The second factor that contributes to the wealth of the songwriter that he has no responsibility for is the size of the population to which he is selling his product. A large population entails a larger potential for huge sales. Again, this has nothing to do with the inherent worth of the music that is produced. Brittany Spears could accumulate vastly larger sums of money than JS Bach because she was born at a time that allowed for her to produce and sell recordings of her product to a very large population. Is it reasonable to think that Spears is more deserving of the fortune that she acquired than Bach? Arguably, Bach was more talented, more responsible, and worked harder to produce better music. If anything, it would seem that he would be more deserving than Brittany Spears of the millions of dollars Spears “earned.”
Another example: Suppose I am the owner of a paper company that distributes paper to organizations all over America. I own a large fleet of delivery vehicles that operate on publically built and maintained roads and bridges. Without that infrastructure, my company would be unable to deliver our product in a timely manner. Would it not be reasonable to conclude that some non-negligible but unquantifiable portion of the value of my company is a direct result of the activities of my government? When you add the fact, discussed above, that the government also maintains a defense force that protects public infrastructure from the devastation of war and also provides for the kind of persistent peace that is conducive to a strong economy, it becomes even more problematic to assume that the money that my business takes in is money that I (or my business) have earned of my own accord and that thus it would be wrong for the government to take any of it.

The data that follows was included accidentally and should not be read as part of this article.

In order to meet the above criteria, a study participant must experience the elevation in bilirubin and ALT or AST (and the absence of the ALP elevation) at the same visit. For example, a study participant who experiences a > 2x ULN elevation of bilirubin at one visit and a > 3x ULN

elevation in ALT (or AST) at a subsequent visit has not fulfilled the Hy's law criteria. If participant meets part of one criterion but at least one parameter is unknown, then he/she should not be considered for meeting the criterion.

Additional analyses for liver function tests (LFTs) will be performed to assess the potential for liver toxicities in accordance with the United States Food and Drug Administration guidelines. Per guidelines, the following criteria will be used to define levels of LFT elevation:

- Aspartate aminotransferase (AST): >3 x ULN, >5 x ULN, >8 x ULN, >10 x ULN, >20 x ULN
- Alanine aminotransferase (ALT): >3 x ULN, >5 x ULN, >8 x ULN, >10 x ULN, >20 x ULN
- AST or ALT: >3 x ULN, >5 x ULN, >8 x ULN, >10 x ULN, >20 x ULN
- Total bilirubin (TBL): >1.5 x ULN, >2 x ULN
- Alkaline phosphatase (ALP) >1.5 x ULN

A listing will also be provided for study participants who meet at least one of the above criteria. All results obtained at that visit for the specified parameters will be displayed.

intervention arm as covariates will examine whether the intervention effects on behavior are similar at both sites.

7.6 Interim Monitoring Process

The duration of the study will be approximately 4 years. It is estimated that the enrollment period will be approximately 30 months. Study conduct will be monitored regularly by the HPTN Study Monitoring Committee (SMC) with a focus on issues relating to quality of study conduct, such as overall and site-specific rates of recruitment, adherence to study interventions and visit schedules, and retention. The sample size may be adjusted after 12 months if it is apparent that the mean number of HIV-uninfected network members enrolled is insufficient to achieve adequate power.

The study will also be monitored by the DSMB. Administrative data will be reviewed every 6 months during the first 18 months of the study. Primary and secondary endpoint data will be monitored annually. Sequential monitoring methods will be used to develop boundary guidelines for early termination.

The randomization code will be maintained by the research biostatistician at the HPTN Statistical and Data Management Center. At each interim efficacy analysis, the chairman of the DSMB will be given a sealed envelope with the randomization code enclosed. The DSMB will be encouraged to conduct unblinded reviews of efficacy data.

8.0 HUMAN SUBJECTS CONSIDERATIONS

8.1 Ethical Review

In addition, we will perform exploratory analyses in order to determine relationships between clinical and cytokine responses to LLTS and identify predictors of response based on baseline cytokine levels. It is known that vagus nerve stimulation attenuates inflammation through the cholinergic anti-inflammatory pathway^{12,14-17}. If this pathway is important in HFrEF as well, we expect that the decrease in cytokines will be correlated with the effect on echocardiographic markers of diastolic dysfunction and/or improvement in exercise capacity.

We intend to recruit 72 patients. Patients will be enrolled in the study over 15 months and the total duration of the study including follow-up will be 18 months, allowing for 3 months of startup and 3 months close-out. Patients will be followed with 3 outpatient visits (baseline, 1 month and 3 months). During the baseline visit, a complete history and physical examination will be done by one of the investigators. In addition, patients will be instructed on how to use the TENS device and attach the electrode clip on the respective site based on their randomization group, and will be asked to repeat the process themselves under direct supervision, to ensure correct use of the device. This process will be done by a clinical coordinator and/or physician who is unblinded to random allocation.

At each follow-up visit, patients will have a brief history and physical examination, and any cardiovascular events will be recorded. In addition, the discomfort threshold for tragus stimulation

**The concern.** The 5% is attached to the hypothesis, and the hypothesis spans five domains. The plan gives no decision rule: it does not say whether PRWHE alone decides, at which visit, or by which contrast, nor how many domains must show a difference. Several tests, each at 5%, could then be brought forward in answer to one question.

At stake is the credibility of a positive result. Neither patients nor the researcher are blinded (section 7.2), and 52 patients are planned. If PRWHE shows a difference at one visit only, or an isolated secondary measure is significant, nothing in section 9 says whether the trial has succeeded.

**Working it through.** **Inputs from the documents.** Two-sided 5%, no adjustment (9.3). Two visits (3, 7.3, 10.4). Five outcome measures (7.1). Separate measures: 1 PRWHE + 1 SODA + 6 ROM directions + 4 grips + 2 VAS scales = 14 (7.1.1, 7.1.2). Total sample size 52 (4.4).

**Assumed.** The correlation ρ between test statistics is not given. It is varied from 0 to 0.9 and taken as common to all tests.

Consider now the extremely high salaries of some CEOs and other executives. Does a person who makes $3 million a year really deserve so much more than a physician who earns only a couple hundred thousand? Does a CEO really earn his multi-million dollar salary? I don’t think that any CEO works harder, is more talented, or bears so much more responsibility than a physician that the CEO’s efforts are worth 10 times as much. And here we are comparing such an extreme salary to one that is already very large. Does the effort of a CEO (any CEO) entitle him to make 100 times more than the average teacher? I’m not suggesting that there is anything morally questionable about paying a CEO such a salary; that is a separate issue. The question I am asking is really about whether it makes sense to say of a person who gets paid so much money that she earned it or that she deserves it? To say that she deserves it is to suggest, at least to my mind, that her work is so valuable that it is worth 10 times what a well-paid physician makes or 100 times what some teachers make. And I just don’t see how to make that case.
Again, I want to be very clear here that I am not trying to suggest that CEOs shouldn’t be paid millions of dollars per year. That is not the point. Companies should be free to pay their CEOs whatever amount they think they can afford and is necessary to retain the CEO’s services. The question is whether the CEO earns that money, or, comparably, whether they deserve it. I have tried to bring up certain problems with suggesting that a person earns whatever they are paid (in the sense of deserving it or that they’re work is worth it) or whatever they acquire by legal means. But I certainly don’t have some well-worked out theory about how much work is worth a given amount of compensation. I just have the sense that at some monetary amounts, we are no longer talking about money that is earned (in the appropriate sense). Thus, saying that a person is entitled to retain everything that he has earned doesn’t really get you anywhere. Arguably, some people are rewarded with an income much of the value of which is not really earned in the requisite sense. Now maybe we can still make the case that it is wrong for the government to take any portion of any person’s income, whether that income is deserved (or earned) or not. But this, if it can be defended, must be defended in some way other than talking about people’s right to what they have earned.